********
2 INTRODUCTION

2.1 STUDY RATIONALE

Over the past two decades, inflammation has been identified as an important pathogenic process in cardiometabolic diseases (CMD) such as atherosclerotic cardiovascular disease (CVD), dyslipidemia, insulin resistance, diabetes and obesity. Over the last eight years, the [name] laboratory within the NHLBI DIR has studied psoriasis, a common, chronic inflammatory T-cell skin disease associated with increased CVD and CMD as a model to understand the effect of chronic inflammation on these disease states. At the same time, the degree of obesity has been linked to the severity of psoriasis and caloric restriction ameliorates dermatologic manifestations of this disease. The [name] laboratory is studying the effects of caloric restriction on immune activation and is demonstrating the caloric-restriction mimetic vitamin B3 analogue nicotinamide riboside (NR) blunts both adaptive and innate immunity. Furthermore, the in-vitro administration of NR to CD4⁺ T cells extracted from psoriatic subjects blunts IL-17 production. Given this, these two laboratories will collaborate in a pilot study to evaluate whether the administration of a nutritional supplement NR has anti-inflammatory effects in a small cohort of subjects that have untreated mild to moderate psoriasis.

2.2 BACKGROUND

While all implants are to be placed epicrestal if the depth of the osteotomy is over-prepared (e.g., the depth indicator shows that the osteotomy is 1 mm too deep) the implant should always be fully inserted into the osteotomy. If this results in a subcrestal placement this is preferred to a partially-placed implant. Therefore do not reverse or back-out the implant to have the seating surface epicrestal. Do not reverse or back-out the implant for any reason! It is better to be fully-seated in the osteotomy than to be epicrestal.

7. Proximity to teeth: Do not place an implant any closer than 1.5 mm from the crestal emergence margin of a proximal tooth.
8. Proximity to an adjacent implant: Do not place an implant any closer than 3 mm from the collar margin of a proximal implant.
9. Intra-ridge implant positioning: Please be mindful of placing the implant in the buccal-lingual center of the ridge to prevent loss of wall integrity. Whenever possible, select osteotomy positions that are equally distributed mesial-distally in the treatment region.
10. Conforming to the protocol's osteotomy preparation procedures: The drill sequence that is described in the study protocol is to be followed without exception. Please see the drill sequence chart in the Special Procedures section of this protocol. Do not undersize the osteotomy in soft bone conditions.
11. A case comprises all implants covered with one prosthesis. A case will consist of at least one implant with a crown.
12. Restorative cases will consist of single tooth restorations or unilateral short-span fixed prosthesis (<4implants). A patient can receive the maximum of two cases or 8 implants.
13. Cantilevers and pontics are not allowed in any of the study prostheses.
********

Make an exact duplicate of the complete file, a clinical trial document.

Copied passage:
2 INTRODUCTION

2.1 STUDY RATIONALE

Over the past two decades, inflammation has been identified as an important pathogenic process in cardiometabolic diseases (CMD) such as atherosclerotic cardiovascular disease (CVD), dyslipidemia, insulin resistance, diabetes and obesity. Over the last eight years, the [name] laboratory within the NHLBI DIR has studied psoriasis, a common, chronic inflammatory T-cell skin disease associated with increased CVD and CMD as a model to understand the effect of chronic inflammation on these disease states. At the same time, the degree of obesity has been linked to the severity of psoriasis and caloric restriction ameliorates dermatologic manifestations of this disease. The [name] laboratory is studying the effects of caloric restriction on immune activation and is demonstrating the caloric-restriction mimetic vitamin B3 analogue nicotinamide riboside (NR) blunts both adaptive and innate immunity. Furthermore, the in-vitro administration of NR to CD4⁺ T cells extracted from psoriatic subjects blunts IL-17 production. Given this, these two laboratories will collaborate in a pilot study to evaluate whether the administration of a nutritional supplement NR has anti-inflammatory effects in a small cohort of subjects that have untreated mild to moderate psoriasis.

2.2 BACKGROUND

While all implants are to be placed epicrestal if the depth of the osteotomy is over-prepared (e.g., the depth indicator shows that the osteotomy is 1 mm too deep) the implant should always be fully inserted into the osteotomy. If this results in a subcrestal placement this is preferred to a partially-placed implant. Therefore do not reverse or back-out the implant to have the seating surface epicrestal. Do not reverse or back-out the implant for any reason! It is better to be fully-seated in the osteotomy than to be epicrestal.

7. Proximity to teeth: Do not place an implant any closer than 1.5 mm from the crestal emergence margin of a proximal tooth.
8. Proximity to an adjacent implant: Do not place an implant any closer than 3 mm from the collar margin of a proximal implant.
9. Intra-ridge implant positioning: Please be mindful of placing the implant in the buccal-lingual center of the ridge to prevent loss of wall integrity. Whenever possible, select osteotomy positions that are equally distributed mesial-distally in the treatment region.
10. Conforming to the protocol's osteotomy preparation procedures: The drill sequence that is described in the study protocol is to be followed without exception. Please see the drill sequence chart in the Special Procedures section of this protocol. Do not undersize the osteotomy in soft bone conditions.
11. A case comprises all implants covered with one prosthesis. A case will consist of at least one implant with a crown.
12. Restorative cases will consist of single tooth restorations or unilateral short-span fixed prosthesis (<4implants). A patient can receive the maximum of two cases or 8 implants.
13. Cantilevers and pontics are not allowed in any of the study prostheses.